Building a quantum computer is daunting challenge. Current progress toward this goal is best described as piecemeal. However, we are currently approaching a tipping point for quantum computers: the most promising technologies have demonstrated all the necessary building blocks of a quantum computer. A large effort to carry these technologies forward and put these blocks together is now prudent, and, we believe, likely to produce future technological spin-offs.
Recently Singapore invested over $100 million in quantum computing research. The Canadian government has contributed over $50 million to the University of Waterloo's Institute for Quantum Computing and the Perimeter Institute for Theoretical Physics, both of which have become world leaders in quantum computing and information. European spending on quantum computing is comparable to that of the US. In short, while the US has funded quantum computing research, it has done so only at a level sufficient enough to barely keep up with the rest of the world. In some areas of quantum computing, for instance in the theory of these computers, the US is being eclipsed by the rest of the world.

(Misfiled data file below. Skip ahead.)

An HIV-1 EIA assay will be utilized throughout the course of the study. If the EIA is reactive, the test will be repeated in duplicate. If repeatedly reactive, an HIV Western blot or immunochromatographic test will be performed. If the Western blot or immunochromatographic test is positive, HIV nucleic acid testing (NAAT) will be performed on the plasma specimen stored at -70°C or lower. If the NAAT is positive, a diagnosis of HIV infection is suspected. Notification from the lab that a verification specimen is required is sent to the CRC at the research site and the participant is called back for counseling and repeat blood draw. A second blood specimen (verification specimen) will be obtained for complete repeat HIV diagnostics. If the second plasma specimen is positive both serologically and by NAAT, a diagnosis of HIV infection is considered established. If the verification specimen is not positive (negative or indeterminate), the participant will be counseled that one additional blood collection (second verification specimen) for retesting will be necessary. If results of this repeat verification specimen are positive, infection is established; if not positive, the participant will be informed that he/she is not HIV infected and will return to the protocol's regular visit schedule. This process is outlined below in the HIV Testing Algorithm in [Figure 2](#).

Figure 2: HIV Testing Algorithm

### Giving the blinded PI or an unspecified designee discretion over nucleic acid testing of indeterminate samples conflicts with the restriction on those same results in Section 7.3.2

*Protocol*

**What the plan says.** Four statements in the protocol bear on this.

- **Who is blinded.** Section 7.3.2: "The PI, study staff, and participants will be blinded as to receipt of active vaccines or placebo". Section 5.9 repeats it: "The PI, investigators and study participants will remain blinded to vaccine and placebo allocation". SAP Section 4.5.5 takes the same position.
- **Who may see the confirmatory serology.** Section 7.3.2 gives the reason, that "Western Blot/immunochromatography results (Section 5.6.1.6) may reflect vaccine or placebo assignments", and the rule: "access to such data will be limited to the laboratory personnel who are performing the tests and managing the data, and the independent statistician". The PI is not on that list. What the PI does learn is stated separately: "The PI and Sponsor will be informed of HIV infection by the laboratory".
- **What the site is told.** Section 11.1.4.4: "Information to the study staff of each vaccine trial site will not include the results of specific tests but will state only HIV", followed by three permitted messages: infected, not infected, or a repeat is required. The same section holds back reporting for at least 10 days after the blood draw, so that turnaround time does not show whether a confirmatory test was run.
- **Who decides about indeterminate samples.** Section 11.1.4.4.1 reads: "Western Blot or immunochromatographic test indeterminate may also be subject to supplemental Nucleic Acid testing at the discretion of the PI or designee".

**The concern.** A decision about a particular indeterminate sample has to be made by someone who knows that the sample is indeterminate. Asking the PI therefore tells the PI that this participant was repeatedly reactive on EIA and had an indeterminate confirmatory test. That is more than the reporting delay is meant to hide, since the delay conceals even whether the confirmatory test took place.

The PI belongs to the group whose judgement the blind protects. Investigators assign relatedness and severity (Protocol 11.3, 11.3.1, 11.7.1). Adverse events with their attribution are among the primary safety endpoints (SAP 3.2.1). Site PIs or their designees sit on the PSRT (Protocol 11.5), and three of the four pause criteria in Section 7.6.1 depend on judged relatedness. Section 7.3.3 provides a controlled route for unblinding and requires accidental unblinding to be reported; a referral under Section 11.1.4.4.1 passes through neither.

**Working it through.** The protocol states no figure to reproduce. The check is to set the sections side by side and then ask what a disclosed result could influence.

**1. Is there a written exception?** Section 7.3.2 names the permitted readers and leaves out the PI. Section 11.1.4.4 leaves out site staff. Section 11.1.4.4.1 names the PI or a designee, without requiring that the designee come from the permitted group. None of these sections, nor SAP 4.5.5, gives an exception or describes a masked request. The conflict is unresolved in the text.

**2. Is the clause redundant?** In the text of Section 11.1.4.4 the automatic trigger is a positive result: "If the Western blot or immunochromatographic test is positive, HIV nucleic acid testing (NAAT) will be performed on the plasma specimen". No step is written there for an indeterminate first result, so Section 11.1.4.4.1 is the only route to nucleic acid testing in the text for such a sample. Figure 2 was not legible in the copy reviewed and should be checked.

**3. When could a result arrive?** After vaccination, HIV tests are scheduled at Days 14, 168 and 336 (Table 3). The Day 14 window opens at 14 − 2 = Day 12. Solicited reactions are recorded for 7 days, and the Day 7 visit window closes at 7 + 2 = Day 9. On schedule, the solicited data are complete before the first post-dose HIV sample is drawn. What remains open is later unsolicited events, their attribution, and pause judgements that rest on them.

We suggest that the NSF fund several large centers, based upon existing experimental
efforts around the United States, which are specialized to the major approaches being taken toward building a quantum computer. These centers should have sufficient resources to fund their own internal effort as well as to support external efforts to develop the technologies needed for quantum computation. A goal should be set for these centers of building a quantum computer which outperforms today's classical computers at quantum simulation tasks within the next decade. We also believe it is essential that a significant NSF program be established to deal with computer security in a post-quantum-computing world. Such a program would focus on cryptography that is resistant to quantum attacks, the capabilities and limits of quantum computers, and the limits of feasible computation more generally. Finally, to support these efforts, we recommend that the NSF’s existing modest investment in the theoretical foundations of computer science be enhanced.